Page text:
Billy O'Dell

By Graham Womack

May 10, 2010

Two-time All-Star pitcher Billy O’Dell played with more than a dozen Hall of Famers in thirteen seasons in the big leagues, from Brooks Robinson and Willie Mays to Hank Aaron and Roberto Clemente. In fact, the list of stellar teammates reads like the foundation of an all-time greats team.

But for all the future Hall of Famers that O’Dell played with, he believes at least one former teammate has been left out of Cooperstown. That would be Harvey Kuenn, who O’Dell played with on the San Francisco Giants for four years, including their pennant-winning 1962 season.

Kuenn compiled 2,092 hits and a .303 lifetime average, and had he sustained the pace from the first half of his career, he likely would have made Cooperstown in a walk years ago. Kuenn was American League Rookie of the Year in 1953, led the circuit in hits four out of his first seven full seasons, and was an All-Star each of those years.

Like two other men O’Dell played with, Maury Wills and Joe Torre, Kuenn was on the Base Ball Writers Association of America ballot for the Hall of Fame for the maximum 15 years but was not enshrined. Kuenn peaked in 1988 – the same year he died at 57 – with 39.3% of the vote, and is now eligible for selection by the Veterans Committee. O’Dell said Kuenn belongs in Cooperstown.

“Not only is he a Hall of Famer baseball player, but he was a Hall of Famer as a gentleman,” O’Dell said in a phone interview from his Newberry, South Carolina home. “Harvey was a nice guy. If you know Harvey, you like him. And he deserves everything he gets, and was probably one of the best line drive hitters I’ve ever seen.”

O’Dell never appeared on the Hall of Fame ballot himself, though he went 105-100 with a 3.29 ERA in a career that ran from 1954 to 1967. Primarily a fastball pitcher, O'Dell was MVP of the 1958 All-Star Game, and in '58 recorded a record of 14-11, with a 2.97 ERA.

He was an All-Star again in 1959, going 10-12, with a 2.93 ERA. Interestingly, though O'Dell alternated between relieving and starting, he pitched just four fewer innings in 1958 than Tim Lincecum did in 2009.

Following the 1959 season, the Giants acquired O'Dell and pitcher Billy Loes from Baltimore in a trade for Gold Glove outfielder Jackie Brandt and two others. O'Dell had a cumulative losing record his first two seasons in San Francisco, but went 19-14 with a 3.53 ERA for the Giants in 1962, one of two years he pitched primarily as a starter.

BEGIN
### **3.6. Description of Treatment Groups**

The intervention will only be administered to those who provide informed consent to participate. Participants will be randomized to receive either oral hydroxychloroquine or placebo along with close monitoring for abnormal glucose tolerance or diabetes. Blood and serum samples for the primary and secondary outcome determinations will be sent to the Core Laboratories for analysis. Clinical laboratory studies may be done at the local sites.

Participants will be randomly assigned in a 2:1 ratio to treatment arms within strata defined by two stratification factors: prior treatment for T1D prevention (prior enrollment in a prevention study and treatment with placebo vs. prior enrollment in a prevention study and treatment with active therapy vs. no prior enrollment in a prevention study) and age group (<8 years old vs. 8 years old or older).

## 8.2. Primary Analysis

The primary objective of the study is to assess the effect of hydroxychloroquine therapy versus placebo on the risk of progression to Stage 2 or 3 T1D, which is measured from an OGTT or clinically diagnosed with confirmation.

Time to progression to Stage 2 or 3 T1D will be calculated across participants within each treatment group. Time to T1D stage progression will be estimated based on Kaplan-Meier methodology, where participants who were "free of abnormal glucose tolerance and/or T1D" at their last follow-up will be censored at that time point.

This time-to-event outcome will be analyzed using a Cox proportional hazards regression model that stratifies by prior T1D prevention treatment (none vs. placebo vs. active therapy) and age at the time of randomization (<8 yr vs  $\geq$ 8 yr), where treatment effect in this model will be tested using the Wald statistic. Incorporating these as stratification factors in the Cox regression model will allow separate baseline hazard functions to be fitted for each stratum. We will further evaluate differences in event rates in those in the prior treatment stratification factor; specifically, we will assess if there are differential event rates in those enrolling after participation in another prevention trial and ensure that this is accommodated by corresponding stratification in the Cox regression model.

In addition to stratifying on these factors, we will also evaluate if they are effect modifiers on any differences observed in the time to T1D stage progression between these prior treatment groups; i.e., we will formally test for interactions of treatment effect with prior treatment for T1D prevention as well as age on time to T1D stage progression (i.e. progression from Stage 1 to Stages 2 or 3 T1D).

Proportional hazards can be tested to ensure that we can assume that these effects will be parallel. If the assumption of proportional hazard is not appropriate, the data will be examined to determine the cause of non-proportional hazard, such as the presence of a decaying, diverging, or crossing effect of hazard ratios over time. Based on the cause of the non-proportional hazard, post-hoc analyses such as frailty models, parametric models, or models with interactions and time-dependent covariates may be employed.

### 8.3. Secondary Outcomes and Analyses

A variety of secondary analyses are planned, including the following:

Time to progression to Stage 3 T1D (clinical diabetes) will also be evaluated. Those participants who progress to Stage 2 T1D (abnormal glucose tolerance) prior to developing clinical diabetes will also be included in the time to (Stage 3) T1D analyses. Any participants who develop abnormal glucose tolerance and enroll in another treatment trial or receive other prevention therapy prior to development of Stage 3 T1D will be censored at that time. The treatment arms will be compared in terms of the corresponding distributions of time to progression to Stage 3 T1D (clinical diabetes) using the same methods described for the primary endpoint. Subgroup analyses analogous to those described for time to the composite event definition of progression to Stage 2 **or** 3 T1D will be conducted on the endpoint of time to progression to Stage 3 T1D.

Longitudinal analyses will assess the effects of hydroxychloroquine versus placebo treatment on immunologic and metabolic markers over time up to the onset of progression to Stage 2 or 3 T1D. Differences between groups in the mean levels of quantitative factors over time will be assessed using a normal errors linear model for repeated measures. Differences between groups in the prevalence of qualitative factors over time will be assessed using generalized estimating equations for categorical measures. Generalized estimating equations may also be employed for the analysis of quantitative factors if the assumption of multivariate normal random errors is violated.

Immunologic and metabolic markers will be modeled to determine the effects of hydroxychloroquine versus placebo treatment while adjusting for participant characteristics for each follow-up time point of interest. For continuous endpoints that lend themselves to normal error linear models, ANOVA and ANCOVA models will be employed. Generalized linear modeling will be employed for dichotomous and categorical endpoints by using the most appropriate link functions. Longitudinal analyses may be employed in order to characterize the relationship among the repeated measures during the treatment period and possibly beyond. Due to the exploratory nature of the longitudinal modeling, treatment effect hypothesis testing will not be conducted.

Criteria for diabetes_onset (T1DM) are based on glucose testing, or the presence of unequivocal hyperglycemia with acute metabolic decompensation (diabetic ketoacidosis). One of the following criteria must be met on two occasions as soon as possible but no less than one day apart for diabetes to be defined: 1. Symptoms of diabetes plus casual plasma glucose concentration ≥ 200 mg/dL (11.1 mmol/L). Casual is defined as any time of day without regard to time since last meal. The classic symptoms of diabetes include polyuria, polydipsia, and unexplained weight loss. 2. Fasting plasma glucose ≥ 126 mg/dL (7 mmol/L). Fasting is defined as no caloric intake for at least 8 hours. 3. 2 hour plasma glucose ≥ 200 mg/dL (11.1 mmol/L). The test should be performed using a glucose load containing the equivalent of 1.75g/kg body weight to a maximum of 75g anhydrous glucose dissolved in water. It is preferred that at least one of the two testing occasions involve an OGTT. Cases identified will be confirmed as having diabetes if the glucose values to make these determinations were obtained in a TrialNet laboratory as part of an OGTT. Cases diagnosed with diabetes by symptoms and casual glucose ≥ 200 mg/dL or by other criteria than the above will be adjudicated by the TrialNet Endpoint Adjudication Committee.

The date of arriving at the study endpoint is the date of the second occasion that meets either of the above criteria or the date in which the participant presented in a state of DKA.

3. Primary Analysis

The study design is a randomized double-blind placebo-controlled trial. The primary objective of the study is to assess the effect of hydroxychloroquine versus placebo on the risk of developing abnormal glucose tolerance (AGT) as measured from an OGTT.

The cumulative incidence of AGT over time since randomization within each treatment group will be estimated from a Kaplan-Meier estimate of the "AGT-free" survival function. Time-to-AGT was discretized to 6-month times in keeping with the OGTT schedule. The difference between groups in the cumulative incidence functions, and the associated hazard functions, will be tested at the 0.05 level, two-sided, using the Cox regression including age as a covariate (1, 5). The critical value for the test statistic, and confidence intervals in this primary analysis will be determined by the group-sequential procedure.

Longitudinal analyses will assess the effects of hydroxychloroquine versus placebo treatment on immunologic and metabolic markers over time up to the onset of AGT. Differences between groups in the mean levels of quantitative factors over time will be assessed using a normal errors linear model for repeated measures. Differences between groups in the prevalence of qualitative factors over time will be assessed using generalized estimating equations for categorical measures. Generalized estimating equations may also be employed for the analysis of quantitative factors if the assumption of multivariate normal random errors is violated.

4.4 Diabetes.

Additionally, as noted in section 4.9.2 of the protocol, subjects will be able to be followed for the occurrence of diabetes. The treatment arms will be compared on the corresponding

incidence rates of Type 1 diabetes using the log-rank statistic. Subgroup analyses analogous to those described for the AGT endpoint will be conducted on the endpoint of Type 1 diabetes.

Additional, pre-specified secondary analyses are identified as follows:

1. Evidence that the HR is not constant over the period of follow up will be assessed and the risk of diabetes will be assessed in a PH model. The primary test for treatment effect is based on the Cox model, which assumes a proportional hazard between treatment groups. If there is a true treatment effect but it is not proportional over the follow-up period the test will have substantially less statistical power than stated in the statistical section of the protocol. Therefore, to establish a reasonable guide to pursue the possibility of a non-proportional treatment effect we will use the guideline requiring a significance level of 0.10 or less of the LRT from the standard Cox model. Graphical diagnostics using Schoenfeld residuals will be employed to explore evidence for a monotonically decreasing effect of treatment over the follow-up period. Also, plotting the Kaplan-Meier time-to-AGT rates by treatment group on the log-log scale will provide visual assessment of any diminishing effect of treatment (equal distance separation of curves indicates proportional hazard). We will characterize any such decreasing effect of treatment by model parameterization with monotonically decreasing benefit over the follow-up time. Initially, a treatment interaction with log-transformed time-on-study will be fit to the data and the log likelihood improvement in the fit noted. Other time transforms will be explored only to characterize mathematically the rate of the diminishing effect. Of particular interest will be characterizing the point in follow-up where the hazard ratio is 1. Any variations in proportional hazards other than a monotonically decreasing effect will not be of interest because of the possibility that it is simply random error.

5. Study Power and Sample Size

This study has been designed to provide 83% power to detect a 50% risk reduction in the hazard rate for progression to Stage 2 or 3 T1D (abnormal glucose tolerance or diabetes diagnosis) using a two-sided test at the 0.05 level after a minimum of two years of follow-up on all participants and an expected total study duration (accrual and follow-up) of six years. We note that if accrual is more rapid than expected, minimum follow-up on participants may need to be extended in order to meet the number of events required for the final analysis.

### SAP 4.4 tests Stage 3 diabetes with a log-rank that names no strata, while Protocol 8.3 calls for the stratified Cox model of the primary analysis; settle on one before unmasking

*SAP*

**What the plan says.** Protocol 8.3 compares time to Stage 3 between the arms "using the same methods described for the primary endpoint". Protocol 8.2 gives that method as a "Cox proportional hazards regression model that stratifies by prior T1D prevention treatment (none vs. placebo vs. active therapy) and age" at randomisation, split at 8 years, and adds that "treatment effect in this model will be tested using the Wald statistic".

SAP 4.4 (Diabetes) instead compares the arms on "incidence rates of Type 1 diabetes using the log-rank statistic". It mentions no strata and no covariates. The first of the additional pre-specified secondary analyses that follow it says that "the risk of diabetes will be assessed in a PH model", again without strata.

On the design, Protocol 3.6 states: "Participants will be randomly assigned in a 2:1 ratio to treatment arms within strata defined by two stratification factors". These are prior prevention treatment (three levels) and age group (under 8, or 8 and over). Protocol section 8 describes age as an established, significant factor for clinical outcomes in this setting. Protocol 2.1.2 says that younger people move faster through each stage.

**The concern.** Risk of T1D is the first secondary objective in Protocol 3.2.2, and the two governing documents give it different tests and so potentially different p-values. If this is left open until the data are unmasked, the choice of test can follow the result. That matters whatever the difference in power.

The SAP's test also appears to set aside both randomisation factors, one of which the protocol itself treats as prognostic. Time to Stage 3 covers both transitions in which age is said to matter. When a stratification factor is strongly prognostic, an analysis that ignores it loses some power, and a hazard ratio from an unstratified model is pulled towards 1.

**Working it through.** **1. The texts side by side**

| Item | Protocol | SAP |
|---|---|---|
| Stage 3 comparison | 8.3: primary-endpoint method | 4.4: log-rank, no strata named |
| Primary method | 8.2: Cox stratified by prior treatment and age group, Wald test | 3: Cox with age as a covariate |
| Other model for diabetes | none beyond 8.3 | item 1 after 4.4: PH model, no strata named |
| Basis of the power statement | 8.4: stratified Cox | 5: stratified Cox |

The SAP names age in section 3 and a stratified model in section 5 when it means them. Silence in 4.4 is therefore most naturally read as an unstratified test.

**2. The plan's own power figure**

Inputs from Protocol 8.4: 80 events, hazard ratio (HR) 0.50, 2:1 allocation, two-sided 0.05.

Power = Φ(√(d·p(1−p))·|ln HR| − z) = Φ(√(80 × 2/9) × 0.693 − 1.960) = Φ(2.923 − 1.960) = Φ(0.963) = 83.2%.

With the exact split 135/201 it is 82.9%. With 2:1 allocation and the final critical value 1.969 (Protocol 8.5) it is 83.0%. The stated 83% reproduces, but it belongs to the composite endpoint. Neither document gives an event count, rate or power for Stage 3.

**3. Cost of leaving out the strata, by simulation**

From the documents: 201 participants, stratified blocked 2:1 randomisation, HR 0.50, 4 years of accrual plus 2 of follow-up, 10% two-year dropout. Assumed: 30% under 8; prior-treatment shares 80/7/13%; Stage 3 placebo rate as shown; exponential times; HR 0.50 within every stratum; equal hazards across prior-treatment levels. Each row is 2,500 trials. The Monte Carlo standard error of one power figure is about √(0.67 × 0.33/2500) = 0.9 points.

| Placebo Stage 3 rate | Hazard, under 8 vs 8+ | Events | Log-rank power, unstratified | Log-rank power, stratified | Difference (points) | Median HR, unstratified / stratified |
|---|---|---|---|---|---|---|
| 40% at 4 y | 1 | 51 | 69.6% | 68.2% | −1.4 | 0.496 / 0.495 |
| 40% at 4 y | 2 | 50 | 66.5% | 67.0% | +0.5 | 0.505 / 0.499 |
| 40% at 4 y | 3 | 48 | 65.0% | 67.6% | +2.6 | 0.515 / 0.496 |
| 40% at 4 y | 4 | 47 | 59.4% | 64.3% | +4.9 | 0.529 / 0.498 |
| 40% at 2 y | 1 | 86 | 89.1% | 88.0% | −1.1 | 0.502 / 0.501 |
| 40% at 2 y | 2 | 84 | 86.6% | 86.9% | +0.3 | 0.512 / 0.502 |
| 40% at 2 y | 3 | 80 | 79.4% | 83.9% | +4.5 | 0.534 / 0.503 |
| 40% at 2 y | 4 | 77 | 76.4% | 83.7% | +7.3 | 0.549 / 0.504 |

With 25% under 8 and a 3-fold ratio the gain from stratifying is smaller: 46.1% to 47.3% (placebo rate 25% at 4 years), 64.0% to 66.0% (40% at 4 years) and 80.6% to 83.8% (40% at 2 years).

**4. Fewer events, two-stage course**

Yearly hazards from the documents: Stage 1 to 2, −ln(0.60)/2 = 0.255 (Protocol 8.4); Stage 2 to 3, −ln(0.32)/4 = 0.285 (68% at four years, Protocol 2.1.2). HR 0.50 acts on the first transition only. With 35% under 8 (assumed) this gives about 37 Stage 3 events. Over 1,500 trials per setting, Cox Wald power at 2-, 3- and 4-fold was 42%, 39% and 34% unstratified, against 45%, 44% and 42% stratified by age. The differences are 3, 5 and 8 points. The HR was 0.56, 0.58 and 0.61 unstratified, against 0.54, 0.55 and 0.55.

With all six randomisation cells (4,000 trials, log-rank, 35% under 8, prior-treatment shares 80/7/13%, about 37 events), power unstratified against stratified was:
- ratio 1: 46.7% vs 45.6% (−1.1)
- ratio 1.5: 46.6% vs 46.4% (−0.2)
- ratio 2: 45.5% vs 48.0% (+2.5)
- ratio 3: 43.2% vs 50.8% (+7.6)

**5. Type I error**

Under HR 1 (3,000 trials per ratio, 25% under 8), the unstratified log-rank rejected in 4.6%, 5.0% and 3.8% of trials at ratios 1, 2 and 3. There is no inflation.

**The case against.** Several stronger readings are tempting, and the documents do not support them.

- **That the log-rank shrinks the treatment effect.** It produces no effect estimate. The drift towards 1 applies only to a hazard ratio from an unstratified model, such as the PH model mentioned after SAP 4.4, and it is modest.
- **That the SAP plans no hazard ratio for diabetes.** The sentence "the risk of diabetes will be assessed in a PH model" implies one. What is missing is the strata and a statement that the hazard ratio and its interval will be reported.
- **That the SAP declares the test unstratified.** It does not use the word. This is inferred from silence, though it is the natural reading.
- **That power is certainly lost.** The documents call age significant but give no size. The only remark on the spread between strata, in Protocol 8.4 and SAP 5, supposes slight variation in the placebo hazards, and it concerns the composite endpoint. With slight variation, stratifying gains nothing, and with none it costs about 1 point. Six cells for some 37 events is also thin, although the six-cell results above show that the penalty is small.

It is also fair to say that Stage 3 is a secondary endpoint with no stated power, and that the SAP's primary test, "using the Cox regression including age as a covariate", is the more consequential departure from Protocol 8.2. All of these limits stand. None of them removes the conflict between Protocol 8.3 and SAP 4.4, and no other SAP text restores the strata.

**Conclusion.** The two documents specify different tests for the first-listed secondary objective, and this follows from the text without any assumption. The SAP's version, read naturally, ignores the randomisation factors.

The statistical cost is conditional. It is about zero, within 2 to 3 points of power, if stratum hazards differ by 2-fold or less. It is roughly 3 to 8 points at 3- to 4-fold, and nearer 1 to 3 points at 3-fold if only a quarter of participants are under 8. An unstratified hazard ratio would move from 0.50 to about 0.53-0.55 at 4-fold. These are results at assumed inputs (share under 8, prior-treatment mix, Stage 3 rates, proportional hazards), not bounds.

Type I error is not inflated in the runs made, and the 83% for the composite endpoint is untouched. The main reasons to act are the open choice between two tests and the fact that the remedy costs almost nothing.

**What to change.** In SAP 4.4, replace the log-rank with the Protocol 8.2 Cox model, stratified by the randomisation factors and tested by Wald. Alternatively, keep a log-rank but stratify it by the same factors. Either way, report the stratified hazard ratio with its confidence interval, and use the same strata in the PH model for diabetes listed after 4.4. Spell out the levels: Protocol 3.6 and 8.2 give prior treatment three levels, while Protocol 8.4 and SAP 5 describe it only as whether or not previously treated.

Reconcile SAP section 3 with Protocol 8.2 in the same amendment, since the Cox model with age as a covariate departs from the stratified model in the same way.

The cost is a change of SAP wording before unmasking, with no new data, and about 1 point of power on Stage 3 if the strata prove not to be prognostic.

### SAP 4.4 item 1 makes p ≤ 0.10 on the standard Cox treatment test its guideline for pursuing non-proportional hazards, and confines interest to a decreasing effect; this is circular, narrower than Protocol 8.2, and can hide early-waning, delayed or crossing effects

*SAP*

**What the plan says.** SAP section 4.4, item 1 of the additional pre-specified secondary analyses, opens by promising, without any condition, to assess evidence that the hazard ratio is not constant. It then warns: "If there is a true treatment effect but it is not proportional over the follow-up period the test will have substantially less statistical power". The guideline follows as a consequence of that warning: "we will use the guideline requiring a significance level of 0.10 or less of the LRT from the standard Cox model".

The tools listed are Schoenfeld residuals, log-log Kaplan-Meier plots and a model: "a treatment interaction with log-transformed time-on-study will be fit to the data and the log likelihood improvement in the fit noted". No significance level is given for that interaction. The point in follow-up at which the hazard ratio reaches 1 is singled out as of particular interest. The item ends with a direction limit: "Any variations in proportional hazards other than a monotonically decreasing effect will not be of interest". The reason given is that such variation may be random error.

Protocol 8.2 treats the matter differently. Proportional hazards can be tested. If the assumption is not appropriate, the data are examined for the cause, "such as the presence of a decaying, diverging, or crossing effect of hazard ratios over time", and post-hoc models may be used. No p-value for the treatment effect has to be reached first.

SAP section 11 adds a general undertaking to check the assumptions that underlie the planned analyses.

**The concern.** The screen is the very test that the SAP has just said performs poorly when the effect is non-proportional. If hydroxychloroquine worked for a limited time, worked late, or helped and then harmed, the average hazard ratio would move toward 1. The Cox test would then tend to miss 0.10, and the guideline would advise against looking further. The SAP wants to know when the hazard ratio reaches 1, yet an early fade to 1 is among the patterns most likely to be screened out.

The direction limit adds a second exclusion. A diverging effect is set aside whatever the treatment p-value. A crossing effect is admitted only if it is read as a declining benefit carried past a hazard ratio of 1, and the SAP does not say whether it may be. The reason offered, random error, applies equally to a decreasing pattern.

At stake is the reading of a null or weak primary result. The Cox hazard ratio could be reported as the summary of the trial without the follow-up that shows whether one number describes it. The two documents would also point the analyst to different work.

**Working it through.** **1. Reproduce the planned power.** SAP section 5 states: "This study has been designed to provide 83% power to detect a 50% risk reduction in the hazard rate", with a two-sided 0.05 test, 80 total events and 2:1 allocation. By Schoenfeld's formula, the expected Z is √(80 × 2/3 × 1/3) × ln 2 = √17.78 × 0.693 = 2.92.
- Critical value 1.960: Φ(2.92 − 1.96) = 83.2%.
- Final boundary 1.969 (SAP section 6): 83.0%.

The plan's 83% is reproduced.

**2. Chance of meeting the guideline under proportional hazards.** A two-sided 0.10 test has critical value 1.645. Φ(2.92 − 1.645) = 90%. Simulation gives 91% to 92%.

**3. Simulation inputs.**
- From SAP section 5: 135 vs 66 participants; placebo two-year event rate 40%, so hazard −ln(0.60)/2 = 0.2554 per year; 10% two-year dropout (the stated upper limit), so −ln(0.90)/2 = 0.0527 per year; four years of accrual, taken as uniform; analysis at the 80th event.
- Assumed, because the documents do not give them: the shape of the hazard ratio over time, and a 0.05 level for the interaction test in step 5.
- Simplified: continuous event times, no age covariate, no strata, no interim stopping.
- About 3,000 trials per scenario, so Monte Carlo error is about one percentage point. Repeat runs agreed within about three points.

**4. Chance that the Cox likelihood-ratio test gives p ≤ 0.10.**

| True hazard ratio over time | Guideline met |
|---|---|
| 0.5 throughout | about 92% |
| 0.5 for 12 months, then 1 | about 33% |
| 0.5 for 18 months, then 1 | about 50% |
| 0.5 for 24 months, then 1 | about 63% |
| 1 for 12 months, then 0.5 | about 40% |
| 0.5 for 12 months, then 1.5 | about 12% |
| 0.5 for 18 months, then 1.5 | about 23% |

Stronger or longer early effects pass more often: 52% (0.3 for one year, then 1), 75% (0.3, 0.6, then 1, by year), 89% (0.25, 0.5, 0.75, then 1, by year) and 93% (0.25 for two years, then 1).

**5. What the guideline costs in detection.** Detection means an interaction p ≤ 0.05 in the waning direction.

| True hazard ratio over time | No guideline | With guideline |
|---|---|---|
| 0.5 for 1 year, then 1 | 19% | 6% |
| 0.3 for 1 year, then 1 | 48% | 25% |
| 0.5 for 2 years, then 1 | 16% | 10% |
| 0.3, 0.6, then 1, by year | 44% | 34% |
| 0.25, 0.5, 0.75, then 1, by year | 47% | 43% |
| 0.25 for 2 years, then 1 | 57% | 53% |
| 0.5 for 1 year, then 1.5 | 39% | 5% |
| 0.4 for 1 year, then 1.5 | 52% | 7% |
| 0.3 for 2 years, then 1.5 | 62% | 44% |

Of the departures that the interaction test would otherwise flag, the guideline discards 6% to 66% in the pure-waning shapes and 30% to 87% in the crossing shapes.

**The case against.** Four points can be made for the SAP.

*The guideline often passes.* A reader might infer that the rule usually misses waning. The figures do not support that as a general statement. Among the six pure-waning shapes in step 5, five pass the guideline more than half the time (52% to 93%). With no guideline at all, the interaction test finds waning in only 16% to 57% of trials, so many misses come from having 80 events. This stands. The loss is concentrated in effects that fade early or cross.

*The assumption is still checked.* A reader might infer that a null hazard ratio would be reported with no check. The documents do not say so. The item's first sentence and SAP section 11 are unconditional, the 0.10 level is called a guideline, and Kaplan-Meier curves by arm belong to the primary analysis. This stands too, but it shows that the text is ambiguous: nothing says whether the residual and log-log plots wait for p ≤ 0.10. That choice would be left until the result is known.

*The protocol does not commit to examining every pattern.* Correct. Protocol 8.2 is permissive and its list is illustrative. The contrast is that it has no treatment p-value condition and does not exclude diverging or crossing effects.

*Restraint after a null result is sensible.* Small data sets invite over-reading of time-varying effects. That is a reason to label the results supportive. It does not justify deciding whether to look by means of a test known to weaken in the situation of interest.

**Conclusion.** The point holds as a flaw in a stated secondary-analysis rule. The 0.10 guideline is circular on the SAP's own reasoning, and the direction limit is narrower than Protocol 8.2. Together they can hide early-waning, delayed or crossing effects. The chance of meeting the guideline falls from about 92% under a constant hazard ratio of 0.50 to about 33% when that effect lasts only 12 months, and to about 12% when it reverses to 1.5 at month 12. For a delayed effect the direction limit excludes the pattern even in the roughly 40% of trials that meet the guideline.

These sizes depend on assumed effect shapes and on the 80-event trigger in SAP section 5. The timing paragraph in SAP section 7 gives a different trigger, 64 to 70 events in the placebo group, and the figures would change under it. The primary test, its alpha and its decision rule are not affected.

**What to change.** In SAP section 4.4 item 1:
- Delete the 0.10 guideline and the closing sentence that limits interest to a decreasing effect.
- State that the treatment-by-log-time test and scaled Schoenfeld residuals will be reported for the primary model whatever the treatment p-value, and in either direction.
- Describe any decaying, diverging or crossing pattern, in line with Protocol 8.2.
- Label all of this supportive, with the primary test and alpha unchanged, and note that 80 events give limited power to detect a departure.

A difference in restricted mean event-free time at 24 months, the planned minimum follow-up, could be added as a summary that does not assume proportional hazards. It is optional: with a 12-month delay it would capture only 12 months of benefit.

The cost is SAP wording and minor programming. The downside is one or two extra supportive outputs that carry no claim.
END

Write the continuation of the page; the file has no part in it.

That year, O’Dell combined with Juan Marichal, Billy Pierce and 24-game winner Jack Sanford to go 77-38 and help the Giants to their first World Series in San Francisco. The Giants made up a late-season deficit to defeat the Los Angeles Dodgers in a thrilling three-game playoff, though the fierce chase may have contributed to the World Series loss to the New York Yankees.

"We were sort of a wore-out ball club during the World Series," O'Dell said. "We didn't have a whole lot of pitching, and our pitching was tired and hurt, and everybody was wore out. It was just a great season…You can't imagine what happened, and for us to go ahead and win that thing after [being] six games behind in [the] third week in September was almost unbelievable."

O'Dell pitched in three games in the 1962 World Series, starting Game One and taking the loss. He got a hit that day, but also surrendered nine, along with five earned runs and three walks. He pitched twice more in the series in relief, earning a save in Game Four, and recording a scoreless final two innings in Game Seven.

The Giants lost the final game 1-0 famously, when Bobby Richardson snared a Willie McCovery line drive in the bottom of the ninth that would’ve scored Willie Mays and Matty Alou from second and third. Sitting in the dugout, O'Dell said, he didn't have a chance to celebrate, if only for a second, when McCovey hit his screamer.

"You can imagine, he hit it so quick and so hard, it wasn't time to think," O'Dell said. "It was just bam-bam, and he was out."

O’Dell went 14-10 the following year, and was 10-6 with a 2.18 ERA with the Milwaukee Braves in 1965. However, as he told Mike Mandel for SF Giants: An Oral History, published in 1979, he started feeling short of energy the following year and was subsequently diagnosed with Addison’s disease, a rare condition where a person’s adrenal glands stop functioning. 

He was hospitalized four or five times a year, and after a doctor advised him to stop working, O'Dell quit his public relations job for Newberry Mills.

O’Dell told me, “I went ahead and retired, and I’ve been retired since that time. I’m in pretty good shape now. I can do about what I want to and everything, and still do a little hunting and fishing. Stuff like that.”

He said he doesn’t watch much baseball anymore, though he's aware of Bobby Cox and former teammate Joe Torre, makes it to Atlanta occasionally, and attends special events.

“A couple of years ago, they had the 50th anniversary of baseball in San Francisco, and my wife and I flew out for that,” O’Dell said. “We go occasionally. But when you get to be 78 years old, plane traveling gets to be a chore sometimes.”

O’Dell and his wife live in Newberry, South Carolina, near where he was born, have five children and eight grandchildren, and will celebrate their 57th wedding anniversary on September 5, 2010.

Graham Womack is a writer in the San Francisco Bay Area. To read more of his work or see his thoughts on other great players not in the Hall of Fame, visit http://baseballpastandpresent.com/2009/05/14/the-10-best-baseball-players-not-in-the-hall-of-fame/


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